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The Madness Of Art

The Madness Of Art

Henry James' notebooks 

Miranda Miller

I have been reading the notebooks Henry James kept from 1878, when he was thirty-five, until five years before his death. These are, I think, a rich source for anyone trying to write fiction. People often ask writers where their ideas come from, and James answers this question. He writes about the ‘germ’ of a story, how you know when you have found it or been given it. I love the metaphors he uses about writing: of memories as the insects that crawl around when you lift a stone, and of himself as a ship voyaging with his cargo of impressions stashed away on board. At the time, James used his notebooks as a writer’s diary, so they take us inside his hopes and fears and reveal a man who was often lonely and depressed. Later, he used them to refresh his memory when he was writing the preface to the collected edition of his novels.

Before he moved to Lamb House in Rye in his fifties James lived in London where his routine was to rush around in the morning and evening visiting his friends, and to work in the afternoon. His sociability directly fed his work; many of his stories and novels developed out of an anecdote someone told him. He had a lot of friends and his attitude to them was often predatory: ‘I shall certainly put him into a novel.’ He collected names which he found curious or interesting and gave them to his characters. Like Dickens, James wrote most of his novels in monthly instalments for magazines. This imposed a strict discipline which he often found very difficult, and he constantly chides himself for writing at too much length or too slowly. He refers several times to ‘One of those terrible attacks in my head,’ which may have been migraine or depression. He regards writing fiction as ‘the refuge, the asylum. I must always have one on the stocks.’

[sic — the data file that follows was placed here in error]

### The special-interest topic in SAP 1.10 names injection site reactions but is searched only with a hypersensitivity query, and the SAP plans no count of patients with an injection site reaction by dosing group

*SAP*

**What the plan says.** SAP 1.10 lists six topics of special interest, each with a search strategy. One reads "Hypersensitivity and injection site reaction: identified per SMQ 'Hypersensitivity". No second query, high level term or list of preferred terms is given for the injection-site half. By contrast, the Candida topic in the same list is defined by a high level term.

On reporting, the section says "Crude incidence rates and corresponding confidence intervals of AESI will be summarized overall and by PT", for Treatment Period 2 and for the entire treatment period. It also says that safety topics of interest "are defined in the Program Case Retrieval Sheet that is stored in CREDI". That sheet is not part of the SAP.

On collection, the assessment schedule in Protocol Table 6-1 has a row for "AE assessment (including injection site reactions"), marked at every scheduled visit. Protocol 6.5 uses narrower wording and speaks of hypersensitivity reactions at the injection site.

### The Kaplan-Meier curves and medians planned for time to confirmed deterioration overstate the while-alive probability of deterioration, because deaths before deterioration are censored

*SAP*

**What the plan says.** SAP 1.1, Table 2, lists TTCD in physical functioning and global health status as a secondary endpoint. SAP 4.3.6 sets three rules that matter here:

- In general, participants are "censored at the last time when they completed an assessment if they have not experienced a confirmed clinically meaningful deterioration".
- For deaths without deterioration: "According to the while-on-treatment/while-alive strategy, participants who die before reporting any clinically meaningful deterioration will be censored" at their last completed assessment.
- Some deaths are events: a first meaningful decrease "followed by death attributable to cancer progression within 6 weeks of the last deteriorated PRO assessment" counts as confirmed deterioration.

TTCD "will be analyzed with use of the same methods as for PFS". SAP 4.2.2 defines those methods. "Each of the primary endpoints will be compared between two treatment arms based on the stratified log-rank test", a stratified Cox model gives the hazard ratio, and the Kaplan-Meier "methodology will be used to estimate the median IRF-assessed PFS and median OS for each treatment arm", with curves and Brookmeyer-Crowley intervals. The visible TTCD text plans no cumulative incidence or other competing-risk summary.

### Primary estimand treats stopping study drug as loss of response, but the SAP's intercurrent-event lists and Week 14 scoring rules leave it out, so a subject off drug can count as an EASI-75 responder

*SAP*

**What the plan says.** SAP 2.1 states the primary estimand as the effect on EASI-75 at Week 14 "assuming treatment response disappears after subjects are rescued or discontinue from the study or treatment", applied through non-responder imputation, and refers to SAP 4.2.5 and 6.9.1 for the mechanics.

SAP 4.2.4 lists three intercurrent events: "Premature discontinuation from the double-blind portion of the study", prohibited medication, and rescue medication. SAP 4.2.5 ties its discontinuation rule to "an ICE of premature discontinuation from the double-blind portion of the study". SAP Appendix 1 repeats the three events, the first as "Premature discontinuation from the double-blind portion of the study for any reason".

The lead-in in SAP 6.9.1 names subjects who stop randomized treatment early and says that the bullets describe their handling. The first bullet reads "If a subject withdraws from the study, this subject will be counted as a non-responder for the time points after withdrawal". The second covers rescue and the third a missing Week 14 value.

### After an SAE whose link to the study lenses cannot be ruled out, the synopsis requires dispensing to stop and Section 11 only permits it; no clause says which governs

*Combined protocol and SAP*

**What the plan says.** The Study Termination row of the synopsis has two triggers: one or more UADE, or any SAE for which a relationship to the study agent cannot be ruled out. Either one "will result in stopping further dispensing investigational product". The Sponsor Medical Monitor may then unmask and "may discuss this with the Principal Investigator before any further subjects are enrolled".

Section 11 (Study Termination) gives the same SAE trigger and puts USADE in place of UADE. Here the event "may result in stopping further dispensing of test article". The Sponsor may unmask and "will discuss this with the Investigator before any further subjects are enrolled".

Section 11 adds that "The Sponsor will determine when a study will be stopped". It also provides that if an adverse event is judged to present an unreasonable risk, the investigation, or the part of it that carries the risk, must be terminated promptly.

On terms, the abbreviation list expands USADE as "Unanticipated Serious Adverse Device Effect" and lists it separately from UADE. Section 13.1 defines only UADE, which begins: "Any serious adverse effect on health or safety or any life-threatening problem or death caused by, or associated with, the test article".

James was immensely interested in women and sympathetic to them, yet to some extent went along with the conventions of his time; again and again in his fiction a married woman who ‘takes a lover’ is condemned and even the woman’s poor daughter is disapproved of by society and considered unlikely to marry ‘well.’ His most touching women characters – Isabel Archer in The Portrait of a Lady, Daisy Miller in the eponymous story and Milly Theale in Wings of the Dove – were probably based on his beloved cousin, Minny Temple, who died of tuberculosis when she was twenty-four.

A recurring theme in these notebooks is James telling himself to ‘let himself go.’ I take this to refer to both his repressed homosexuality and his resentment that whereas Maupassant and Zola could write freely about sex his English and American readership demanded hypocrisy. ‘If I were writing for a French public, the whole thing would be simple.’ These conflicts are fascinating and in my opinion his work dates least when he forgets about snobbery and prudish readers and writes directly, as he often does, about love, passion, fear and ambition.

The Turn of the Screw, which is the most terrifying ghost story I’ve ever read, came out of an anecdote told him by the Archbishop of Canterbury. This happened in January 1895, when James was deeply depressed about the failure of his play, Guy Domville. In his notebook James wrote: ‘the story of the young children […] left to the care of servants in an old country house through the death, presumably, of parents. The servants, wicked and depraved, corrupt and deprave the children […] The servants die (the story vague about the way of it) and their apparitions, figures return to haunt the house and children, to whom they seem to beckon […] It is all obscure and imperfect, the picture, the story, but there is a suggestion of strangely gruesome effect in it. The story to be told […] by an outside spectator, observer.’